Hello! Who are you and what business did you start?
Aloha! I’m Dr. Rob Yonover from Honolulu, Hawaii. I am a Ph.D. volcanologist, big-wave surfer, and rough water fisherman that invents survival gear for the military.
It seemed like I was always on the edge of dying, so I began to invent survival gear to save my own ass! I went down the patent road on my initial invention, the SeeRescueStreamer, which is now approved and used by military and civilians worldwide and has even saved 4 lives already! I even met one of the people that it saved and they thanked me -that felt better than all of the money I have made on my invention.
I have also invented the LIFE/FLOAT Rescue Board, the Pocket/Floatation device, Pocket DeSalinator, Video Search and Rescue (vSAR), and the upcoming Fin-propelled Water Bike.
The SeeRescueStreamer really took off with the military approvals and more recently with my appearance on ABC Shark Tank and CBS Innovation Nation. My main customers are international military groups, including Navy, Air Force, and Army groups and more recently the consumer sector is taking off (sailors, hikers, divers, etc.). I run a small lean and mean a company with sales of $20,000 per month with a significant portion of the sales coming from International accounts.
What's your backstory and how did you come up with the idea?
I grew up in Miami and dreamed about volcanoes and becoming a big wave surfer, but unfortunately, all of Florida is flat (topographically and relatively surf wise). I worked hard in school and fell in love with science. I learned that if I got straight A’s, no one could mess with me and it leads to full scholarships to get my Master’s working on gold deposits in Nova Scotia and ultimately to get my Ph.D. working on submarine volcanoes in Hawaii.
I was a polite pain-in-the-ass and would call media outlets for years until they would write about the technology, years later my media book is so large, I can’t even carry it to meetings with all the reprints of articles and stories!
While in Hawaii working on my Ph.D., I was flying with a rented single-engine plane with a friend and it started to backfire and I started to prepare for a crash. I looked down and all I could see was blue water. I knew I could swim, but I also knew the plane would sink and they would have a hard time finding us. I know about smoke signals, flares, and even electronic devices, however, I kept looking at all that blue water - I would be a coconut floating in the ocean - How would they see me?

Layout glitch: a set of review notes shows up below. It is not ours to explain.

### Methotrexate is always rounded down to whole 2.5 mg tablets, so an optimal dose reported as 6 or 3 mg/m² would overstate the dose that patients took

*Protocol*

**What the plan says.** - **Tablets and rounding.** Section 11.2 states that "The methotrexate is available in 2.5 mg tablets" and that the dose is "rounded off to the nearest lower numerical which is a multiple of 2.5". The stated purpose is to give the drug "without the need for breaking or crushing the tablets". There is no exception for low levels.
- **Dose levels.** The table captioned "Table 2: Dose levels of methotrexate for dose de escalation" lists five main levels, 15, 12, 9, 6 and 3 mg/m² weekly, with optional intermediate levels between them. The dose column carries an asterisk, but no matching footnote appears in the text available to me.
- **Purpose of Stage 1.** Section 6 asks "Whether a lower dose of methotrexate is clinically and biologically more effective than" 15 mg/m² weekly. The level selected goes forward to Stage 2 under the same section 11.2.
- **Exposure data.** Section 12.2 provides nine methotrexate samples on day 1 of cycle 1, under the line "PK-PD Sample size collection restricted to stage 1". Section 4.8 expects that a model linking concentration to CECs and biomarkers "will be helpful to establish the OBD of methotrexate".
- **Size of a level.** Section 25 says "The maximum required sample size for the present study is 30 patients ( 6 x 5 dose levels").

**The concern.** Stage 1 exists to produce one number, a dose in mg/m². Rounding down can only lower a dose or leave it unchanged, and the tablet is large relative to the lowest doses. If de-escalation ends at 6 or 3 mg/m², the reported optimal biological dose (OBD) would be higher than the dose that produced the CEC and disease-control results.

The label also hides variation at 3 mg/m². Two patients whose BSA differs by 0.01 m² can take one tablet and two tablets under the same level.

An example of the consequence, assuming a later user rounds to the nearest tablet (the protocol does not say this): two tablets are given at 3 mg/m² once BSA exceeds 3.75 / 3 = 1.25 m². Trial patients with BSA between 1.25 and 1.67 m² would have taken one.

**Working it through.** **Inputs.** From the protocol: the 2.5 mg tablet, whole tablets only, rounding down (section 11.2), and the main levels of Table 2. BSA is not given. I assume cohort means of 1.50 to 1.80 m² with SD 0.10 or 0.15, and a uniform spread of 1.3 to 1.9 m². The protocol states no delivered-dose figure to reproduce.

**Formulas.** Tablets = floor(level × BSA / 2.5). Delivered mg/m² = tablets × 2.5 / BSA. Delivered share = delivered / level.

Fortunately, the plane made it to the runway, but I could not stop thinking about trying to solve the problem of being seen by your rescuers. A few weeks late I flew over the artist Christo’s pink plastic art project that surrounded islands in Miami - that was it - if I could just make a long pink tail, I could be found. Well, the pink turned into orange after a macho Navy officer told me to lose the pink color and I immediately embraced international orange as my color. I invented a long segmented streamer that was visible at sea or on land from great altitude and distances.
At the time, my wife told me to stop playing with that piece of plastic and get a real job (she would later (gladly) eat those words!). I was working on my Ph.D. at the time so we were scraping by financially and to add to the challenge we had a couple of rugrats (children). Times were tough and although I was pressured out to pursue more conventional jobs, I knew the SeeRescueStreamer was a great idea that would one day save lives.
As a scientist, I knew how to attack problems and although it sounds simple, it was very difficult to get a long piece of plastic to float without twisting up and sinking. I looked to nature as I commonly do to solve problems as nature has been solving problems for billions of years (see Darwin/Evolution). I tested repeatedly and kept good lab notes and finally figured out a way to make the streamer segmented like a centipede (or your spine) as that is one of the best ways to reinforce an elongated object. Thus the SeeRescueStreamer with struts (spread bars) was born, patented, military-approved, and launched. (I even wrote a book on the inventing process if you would like to learn more: Hardcore Inventing).
Take us through the process of designing, prototyping, and manufacturing your first product.
To build the streamer, I realized that it would be best to control the variables myself instead of farming it out overseas and getting a bulk order of streamers that potentially didn’t work. Therefore, I built all of the first generations of the product at my own home laboratory. That way, I could control things and pivot as necessary. I started out by obtaining free samples of materials from companies all over the country. They would send me samples of film or struts (straws) in return, I told them I would come back to them once I had production going to purchase materials in bulk.
I built prototypes, tested them, and repeated the process until I was comfortable with the performance of the streamer. It was difficult to keep persevering through the failures and money problems/challenges, but I kept my idea on the prize - that being I knew this idea would one day save lives! (See Hardcore Inventing). I was fortunate to have the Pacific Ocean as my backyard testing lab as it definitely delivered the tough conditions that I knew any survival product had to withstand. Also, the volcanic terrain of the islands was a good lab for the land portion of the testing.
The other thing that was readily apparent was that I was entering into the big leagues of large corporations that sell to the military and outdoor consumer sector. I knew my only chance was if I could obtain a patent to defend my idea.